The 1968 Inangahua earthquake caused widespread damage and was felt over much of the country.
Most of New Zealand felt the earthquake that struck the town of Inangahua in 1968. It was centred about 15 km north of Inangahua, but intensities of MM 4 and greater were recorded as far south as Otago and in almost all of the North Island, with the exception of areas in the north-east. Close to Inangahua, where intensities reached at least MM 10, the quake caused widespread destruction. Fortunately, the area’s small population meant casualties were minor, but most structures, including wooden houses, roads and bridges, suffered extensive damage in the quake. Underground pipes broke under the strain, and railway lines twisted and buckled, derailing two trains. One hundred kilometres of track later had to be replaced.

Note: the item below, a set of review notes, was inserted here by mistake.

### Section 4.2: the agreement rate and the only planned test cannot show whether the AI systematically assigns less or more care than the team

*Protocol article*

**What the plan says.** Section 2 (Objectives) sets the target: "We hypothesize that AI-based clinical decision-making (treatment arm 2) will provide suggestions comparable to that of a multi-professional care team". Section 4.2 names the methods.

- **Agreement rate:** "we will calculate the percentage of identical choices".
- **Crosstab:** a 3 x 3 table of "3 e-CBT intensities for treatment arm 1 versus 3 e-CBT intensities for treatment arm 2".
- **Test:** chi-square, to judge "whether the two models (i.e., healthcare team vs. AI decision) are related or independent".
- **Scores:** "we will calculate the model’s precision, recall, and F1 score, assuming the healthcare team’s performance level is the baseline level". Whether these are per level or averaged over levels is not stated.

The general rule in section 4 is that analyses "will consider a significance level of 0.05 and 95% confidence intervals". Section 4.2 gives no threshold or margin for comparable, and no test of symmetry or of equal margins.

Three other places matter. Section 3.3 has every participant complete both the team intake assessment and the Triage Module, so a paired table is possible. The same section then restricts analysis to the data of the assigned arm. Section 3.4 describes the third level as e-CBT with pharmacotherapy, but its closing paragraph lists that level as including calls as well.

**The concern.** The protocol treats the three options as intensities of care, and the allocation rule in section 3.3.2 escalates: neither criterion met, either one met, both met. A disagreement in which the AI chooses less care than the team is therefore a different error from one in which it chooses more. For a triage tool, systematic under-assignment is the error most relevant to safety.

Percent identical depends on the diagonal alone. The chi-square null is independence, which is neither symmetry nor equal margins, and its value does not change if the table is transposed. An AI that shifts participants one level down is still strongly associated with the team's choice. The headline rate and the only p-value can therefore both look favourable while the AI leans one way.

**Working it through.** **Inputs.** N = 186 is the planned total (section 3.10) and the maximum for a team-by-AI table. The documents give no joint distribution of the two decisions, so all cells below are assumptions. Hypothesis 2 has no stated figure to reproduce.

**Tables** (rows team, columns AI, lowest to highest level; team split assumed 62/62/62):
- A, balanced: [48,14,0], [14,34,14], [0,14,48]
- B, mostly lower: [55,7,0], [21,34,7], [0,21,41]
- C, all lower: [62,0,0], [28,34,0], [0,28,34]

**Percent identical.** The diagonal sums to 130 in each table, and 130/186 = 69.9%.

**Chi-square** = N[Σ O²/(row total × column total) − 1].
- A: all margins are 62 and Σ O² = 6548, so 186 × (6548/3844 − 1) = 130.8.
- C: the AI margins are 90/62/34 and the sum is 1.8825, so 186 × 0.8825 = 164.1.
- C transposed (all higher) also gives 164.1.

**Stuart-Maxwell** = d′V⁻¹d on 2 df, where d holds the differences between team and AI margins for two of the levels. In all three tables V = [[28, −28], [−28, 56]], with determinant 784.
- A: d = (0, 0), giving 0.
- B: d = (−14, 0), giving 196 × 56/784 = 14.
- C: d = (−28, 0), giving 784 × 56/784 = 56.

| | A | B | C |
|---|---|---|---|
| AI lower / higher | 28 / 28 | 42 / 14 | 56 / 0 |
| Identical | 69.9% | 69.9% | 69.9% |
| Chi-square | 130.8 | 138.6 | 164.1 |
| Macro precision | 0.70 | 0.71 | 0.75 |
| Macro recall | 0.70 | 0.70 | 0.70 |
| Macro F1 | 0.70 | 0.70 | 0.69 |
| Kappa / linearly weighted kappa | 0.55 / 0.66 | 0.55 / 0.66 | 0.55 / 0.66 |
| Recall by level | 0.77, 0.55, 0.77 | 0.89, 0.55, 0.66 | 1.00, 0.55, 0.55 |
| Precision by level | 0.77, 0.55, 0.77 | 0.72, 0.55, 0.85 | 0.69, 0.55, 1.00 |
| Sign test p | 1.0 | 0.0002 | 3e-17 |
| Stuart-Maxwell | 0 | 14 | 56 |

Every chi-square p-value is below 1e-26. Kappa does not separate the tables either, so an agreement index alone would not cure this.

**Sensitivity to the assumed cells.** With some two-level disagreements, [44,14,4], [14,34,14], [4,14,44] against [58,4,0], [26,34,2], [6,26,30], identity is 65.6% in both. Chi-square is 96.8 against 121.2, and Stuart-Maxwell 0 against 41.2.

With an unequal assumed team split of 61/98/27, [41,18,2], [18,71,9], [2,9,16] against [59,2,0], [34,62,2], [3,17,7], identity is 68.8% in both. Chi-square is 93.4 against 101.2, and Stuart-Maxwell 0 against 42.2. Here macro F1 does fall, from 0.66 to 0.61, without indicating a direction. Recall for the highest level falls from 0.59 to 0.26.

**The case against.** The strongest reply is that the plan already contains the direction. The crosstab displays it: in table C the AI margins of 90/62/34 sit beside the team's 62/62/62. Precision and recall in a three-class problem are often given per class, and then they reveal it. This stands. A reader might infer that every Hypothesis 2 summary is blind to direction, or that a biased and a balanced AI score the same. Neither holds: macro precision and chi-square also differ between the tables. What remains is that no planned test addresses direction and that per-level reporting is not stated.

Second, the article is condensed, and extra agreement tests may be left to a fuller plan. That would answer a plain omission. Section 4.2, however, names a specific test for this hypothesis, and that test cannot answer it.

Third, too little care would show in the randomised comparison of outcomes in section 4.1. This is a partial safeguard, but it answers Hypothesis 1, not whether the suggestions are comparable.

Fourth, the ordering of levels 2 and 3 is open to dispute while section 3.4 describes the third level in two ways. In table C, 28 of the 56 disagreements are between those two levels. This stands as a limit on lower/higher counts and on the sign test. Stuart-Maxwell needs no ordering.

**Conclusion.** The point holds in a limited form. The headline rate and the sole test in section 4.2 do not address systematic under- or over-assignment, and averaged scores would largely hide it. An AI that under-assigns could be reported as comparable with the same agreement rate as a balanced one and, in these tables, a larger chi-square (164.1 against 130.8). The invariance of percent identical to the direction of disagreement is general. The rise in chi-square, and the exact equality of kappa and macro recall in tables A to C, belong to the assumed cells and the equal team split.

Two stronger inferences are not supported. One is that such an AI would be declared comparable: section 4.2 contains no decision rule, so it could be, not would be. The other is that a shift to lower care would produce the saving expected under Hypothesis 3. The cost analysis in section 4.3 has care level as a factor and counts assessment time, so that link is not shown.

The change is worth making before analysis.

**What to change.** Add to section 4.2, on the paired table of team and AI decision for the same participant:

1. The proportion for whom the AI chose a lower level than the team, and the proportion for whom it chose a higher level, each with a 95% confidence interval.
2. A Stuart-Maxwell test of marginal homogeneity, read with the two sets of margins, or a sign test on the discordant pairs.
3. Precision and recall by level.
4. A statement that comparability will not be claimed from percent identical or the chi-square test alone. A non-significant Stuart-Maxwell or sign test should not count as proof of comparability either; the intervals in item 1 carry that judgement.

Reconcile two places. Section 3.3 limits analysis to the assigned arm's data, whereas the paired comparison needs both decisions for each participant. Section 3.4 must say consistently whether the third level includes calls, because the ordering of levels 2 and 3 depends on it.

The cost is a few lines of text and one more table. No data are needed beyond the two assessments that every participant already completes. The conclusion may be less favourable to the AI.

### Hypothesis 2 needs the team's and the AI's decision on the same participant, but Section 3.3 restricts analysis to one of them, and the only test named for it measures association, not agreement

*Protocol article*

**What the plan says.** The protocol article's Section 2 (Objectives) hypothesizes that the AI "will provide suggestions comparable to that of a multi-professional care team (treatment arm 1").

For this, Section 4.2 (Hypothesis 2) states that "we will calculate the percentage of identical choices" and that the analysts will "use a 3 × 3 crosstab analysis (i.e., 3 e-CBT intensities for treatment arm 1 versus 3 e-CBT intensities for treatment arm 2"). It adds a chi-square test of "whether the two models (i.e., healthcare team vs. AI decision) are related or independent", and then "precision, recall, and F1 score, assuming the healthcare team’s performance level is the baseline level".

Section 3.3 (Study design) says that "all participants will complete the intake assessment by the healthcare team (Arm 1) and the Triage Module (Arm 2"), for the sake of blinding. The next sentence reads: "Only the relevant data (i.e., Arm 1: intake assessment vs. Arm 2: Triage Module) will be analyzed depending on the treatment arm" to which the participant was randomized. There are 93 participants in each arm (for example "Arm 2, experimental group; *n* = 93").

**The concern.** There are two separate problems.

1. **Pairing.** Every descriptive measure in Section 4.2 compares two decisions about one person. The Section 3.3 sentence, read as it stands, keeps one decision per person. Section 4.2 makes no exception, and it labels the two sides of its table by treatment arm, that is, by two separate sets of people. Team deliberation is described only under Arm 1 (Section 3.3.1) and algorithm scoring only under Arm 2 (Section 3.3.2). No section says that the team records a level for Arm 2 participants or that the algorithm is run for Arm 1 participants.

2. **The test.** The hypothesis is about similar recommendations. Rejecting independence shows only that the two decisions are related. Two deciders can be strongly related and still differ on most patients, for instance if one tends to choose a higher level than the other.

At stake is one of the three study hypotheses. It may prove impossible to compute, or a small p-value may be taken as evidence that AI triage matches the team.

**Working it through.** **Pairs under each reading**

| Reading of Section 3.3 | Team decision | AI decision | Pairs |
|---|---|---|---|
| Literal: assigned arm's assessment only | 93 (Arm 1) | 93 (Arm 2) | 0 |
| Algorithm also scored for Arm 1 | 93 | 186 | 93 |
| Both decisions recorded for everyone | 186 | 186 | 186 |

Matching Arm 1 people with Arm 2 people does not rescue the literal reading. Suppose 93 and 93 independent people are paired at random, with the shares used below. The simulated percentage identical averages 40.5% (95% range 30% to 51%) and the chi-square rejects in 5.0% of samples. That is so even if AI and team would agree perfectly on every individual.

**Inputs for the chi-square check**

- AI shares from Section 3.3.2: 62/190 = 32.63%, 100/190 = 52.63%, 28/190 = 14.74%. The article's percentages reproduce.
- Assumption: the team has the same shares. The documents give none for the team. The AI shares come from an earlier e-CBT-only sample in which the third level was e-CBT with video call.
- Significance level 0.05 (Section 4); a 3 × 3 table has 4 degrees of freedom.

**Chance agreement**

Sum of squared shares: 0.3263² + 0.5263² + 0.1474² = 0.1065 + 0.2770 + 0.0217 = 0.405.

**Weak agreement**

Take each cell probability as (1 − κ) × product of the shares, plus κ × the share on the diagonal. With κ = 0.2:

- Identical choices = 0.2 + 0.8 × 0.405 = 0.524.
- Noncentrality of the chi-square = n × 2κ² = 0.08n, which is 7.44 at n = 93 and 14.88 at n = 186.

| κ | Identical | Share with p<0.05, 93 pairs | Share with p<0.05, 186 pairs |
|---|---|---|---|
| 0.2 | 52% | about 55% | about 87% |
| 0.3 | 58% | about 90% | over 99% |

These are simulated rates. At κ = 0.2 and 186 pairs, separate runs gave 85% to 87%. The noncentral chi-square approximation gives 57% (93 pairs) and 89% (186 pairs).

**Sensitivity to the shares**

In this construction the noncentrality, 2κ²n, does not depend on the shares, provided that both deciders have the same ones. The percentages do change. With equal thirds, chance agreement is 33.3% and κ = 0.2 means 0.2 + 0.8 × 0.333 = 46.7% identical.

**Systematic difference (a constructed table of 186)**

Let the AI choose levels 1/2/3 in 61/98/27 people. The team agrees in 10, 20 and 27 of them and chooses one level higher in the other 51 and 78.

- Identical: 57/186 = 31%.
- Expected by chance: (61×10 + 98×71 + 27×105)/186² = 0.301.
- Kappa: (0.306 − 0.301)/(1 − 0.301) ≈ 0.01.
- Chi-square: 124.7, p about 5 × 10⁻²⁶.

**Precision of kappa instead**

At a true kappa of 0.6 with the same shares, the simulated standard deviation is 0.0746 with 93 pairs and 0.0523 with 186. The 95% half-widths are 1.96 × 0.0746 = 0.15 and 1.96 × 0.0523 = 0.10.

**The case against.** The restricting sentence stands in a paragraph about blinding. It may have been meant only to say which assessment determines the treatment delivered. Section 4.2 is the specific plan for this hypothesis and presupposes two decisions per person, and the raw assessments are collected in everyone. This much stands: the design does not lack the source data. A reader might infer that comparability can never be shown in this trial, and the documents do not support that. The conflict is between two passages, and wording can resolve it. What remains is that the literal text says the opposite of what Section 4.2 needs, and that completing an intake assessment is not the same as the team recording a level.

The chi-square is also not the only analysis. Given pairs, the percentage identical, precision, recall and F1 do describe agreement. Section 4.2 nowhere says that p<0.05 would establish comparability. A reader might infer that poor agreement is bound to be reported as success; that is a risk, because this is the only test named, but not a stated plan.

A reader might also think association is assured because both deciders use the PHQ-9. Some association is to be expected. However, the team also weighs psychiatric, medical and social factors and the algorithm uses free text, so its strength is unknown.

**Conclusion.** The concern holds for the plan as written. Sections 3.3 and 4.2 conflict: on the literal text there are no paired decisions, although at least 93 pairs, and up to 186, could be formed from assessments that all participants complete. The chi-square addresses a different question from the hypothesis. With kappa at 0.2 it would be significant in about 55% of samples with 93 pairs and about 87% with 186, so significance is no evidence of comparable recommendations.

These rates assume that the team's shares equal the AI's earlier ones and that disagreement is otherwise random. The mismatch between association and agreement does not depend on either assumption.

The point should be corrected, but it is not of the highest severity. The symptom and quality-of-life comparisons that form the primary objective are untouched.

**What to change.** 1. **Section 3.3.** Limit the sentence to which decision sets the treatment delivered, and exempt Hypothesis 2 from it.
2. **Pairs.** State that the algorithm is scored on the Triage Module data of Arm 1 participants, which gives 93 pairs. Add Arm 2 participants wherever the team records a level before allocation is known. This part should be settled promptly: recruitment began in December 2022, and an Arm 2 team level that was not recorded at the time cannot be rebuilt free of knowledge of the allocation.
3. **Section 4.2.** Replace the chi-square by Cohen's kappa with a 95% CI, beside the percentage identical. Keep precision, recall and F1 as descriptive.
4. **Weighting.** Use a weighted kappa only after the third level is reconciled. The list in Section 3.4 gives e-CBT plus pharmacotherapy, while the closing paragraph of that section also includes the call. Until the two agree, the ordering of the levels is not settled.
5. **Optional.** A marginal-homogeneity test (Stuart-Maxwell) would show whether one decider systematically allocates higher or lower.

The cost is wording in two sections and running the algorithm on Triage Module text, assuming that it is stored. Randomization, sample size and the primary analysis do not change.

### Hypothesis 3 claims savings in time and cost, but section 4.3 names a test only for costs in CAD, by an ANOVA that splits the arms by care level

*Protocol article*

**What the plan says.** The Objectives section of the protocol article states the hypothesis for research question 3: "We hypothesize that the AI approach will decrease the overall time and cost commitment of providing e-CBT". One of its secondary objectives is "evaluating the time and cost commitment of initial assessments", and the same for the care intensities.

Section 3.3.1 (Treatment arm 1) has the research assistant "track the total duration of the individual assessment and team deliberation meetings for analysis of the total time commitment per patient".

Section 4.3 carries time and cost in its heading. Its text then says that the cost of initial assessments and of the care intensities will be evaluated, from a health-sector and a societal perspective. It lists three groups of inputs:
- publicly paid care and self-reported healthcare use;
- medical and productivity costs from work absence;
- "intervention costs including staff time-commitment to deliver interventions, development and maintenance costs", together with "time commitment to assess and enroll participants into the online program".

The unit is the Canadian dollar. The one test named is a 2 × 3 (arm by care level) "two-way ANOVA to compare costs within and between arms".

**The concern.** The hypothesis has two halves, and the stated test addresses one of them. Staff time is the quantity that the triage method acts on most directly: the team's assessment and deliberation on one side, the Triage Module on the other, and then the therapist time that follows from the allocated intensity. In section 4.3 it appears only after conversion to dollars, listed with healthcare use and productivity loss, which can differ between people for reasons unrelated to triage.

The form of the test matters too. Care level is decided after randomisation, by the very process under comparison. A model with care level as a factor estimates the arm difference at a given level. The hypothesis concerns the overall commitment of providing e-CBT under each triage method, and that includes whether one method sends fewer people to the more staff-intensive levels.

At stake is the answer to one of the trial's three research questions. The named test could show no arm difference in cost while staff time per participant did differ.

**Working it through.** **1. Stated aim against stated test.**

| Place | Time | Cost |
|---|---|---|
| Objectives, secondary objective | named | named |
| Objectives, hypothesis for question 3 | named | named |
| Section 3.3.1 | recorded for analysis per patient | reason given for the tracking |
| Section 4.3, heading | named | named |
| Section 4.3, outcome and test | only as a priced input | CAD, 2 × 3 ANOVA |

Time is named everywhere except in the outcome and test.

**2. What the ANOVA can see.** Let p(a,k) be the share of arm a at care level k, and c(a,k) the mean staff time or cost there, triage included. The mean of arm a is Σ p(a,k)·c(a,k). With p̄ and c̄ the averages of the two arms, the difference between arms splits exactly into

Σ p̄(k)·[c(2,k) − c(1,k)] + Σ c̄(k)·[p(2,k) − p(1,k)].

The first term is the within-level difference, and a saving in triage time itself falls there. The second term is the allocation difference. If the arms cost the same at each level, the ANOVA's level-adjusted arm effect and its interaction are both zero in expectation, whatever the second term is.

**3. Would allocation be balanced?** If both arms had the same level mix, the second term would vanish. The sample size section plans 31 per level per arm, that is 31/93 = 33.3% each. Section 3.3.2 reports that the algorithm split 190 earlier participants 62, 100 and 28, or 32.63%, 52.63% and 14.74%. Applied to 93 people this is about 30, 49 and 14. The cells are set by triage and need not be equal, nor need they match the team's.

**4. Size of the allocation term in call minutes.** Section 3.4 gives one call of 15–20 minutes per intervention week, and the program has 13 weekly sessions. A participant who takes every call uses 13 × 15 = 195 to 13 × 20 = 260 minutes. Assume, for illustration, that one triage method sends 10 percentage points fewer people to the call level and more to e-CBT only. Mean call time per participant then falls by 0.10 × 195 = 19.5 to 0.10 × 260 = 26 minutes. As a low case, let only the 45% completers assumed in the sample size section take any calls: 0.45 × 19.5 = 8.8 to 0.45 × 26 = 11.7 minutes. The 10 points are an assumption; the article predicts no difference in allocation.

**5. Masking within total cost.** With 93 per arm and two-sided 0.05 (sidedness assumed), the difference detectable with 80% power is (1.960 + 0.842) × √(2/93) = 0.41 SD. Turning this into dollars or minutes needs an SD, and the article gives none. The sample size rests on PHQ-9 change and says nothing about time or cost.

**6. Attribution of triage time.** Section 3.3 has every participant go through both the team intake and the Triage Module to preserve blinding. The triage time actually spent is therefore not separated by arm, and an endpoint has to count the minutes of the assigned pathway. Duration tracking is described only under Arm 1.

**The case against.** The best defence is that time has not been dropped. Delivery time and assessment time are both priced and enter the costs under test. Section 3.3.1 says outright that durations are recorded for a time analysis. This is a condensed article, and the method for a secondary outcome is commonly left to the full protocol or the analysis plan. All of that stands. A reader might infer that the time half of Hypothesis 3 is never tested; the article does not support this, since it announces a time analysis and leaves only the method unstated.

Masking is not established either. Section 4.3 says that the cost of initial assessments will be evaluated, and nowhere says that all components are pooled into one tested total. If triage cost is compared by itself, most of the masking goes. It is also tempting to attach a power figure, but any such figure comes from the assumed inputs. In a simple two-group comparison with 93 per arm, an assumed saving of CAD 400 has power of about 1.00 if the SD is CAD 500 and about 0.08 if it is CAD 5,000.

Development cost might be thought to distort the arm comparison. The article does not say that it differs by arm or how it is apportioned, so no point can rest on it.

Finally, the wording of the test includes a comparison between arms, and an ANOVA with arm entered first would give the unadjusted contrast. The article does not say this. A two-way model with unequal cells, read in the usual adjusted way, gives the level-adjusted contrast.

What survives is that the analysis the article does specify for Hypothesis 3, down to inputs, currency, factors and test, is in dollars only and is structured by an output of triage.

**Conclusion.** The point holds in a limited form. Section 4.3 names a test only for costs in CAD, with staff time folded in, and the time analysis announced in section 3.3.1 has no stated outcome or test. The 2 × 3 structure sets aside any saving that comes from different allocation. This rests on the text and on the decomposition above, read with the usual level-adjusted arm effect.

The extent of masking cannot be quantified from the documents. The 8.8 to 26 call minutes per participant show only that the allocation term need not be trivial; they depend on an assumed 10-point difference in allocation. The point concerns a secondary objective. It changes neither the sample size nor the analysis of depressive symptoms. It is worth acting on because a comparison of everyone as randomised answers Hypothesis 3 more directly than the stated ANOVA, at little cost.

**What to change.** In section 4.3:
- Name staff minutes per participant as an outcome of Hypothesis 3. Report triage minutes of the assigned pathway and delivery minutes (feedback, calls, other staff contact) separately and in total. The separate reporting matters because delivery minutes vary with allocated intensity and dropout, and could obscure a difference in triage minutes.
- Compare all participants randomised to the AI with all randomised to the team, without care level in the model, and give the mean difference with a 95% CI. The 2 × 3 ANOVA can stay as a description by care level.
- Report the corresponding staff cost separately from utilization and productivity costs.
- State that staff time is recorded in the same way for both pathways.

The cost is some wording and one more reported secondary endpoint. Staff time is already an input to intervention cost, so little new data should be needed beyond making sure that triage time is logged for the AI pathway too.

The quake also triggered large landslides in the surrounding slopes, one of which claimed the lives of two people. Inangahua and Westport were evacuated when another massive slip dammed the Buller River, raising the river 30m above its normal level, causing fears that a sudden failure of the dam would flood these downstream settlements. Due to the number of roads and bridges that had collapsed or been blocked in the quake, including the newly constructed Buller Gorge Highway, 235 people had to be airlifted to safety.
Numerous aftershocks followed the quake, including 15 that were magnitude 5 or greater and occurred within a month of the initial shock.